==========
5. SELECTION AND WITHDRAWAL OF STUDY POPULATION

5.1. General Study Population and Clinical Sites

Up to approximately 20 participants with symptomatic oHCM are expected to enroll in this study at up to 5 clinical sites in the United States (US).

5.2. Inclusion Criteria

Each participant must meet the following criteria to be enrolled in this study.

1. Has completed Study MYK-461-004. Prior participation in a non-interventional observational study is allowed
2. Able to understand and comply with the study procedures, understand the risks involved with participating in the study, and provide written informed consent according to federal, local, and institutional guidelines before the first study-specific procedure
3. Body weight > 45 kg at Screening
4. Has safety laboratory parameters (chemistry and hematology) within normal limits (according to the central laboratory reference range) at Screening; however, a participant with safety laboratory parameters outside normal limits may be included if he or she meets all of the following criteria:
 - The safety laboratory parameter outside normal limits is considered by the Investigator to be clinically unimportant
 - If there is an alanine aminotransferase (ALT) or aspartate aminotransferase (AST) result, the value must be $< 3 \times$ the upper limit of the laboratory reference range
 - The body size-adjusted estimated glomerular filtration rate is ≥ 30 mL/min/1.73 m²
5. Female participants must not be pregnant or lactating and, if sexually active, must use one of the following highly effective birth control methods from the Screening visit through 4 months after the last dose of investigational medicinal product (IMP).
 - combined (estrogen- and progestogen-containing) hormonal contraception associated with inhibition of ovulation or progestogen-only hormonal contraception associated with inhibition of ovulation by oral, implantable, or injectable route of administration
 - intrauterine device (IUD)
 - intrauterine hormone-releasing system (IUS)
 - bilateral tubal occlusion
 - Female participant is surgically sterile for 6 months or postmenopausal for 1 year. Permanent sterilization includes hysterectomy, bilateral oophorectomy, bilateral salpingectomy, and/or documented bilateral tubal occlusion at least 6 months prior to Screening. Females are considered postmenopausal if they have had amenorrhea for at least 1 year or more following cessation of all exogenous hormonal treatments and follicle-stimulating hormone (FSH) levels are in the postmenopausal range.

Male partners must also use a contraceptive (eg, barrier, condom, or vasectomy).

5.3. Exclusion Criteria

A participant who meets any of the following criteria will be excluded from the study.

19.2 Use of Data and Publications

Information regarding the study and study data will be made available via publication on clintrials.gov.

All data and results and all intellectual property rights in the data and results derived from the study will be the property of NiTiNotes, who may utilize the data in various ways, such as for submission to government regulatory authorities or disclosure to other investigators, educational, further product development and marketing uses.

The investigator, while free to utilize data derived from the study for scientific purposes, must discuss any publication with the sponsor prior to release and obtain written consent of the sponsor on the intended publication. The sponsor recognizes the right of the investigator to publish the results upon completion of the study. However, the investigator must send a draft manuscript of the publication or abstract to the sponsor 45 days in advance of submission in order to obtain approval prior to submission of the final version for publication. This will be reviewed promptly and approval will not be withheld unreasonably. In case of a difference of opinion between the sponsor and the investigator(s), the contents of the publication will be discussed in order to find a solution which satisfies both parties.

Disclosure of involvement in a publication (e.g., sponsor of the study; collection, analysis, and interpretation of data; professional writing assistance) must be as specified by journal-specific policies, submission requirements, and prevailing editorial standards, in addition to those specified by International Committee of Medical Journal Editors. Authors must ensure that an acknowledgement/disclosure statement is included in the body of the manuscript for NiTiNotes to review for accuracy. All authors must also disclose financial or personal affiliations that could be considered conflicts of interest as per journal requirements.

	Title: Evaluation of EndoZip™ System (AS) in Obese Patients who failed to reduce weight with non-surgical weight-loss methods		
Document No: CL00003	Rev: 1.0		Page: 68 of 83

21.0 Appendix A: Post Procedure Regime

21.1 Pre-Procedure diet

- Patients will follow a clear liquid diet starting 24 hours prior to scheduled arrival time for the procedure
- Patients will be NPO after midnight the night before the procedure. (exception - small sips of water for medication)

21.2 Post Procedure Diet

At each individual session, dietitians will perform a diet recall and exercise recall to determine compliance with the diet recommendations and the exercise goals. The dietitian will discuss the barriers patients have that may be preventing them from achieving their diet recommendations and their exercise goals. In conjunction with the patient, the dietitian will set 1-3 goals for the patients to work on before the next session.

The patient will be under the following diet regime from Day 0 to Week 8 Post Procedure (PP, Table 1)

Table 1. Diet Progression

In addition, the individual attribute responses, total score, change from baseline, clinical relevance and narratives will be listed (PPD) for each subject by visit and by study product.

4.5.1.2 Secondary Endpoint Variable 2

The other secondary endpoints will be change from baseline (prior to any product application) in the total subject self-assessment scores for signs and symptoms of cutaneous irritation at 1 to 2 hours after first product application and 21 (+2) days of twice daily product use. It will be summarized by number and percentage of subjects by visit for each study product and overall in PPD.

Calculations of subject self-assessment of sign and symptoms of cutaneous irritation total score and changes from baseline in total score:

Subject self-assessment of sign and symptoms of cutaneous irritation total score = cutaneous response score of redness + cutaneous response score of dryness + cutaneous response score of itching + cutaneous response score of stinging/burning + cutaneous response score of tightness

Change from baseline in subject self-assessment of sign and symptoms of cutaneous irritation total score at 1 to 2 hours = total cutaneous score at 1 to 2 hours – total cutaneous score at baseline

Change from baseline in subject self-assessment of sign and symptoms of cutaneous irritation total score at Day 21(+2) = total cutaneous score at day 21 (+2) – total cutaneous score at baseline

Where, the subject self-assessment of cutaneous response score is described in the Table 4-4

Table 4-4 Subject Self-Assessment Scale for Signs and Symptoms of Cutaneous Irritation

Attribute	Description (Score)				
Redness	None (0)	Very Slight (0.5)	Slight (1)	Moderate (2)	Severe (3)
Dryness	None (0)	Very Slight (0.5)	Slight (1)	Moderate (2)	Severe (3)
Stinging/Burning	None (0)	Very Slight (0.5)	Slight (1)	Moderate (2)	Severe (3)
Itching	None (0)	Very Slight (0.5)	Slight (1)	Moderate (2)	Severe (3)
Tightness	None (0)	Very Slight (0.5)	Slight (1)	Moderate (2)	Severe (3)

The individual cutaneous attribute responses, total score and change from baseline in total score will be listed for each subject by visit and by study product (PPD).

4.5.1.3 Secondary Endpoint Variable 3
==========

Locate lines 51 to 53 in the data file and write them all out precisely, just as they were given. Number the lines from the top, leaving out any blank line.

Tightness	None (0)	Very Slight (0.5)	Slight (1)	Moderate (2)	Severe (3)

The individual cutaneous attribute responses, total score and change from baseline in total score will be listed for each subject by visit and by study product (PPD).

4.5.1.3 Secondary Endpoint Variable 3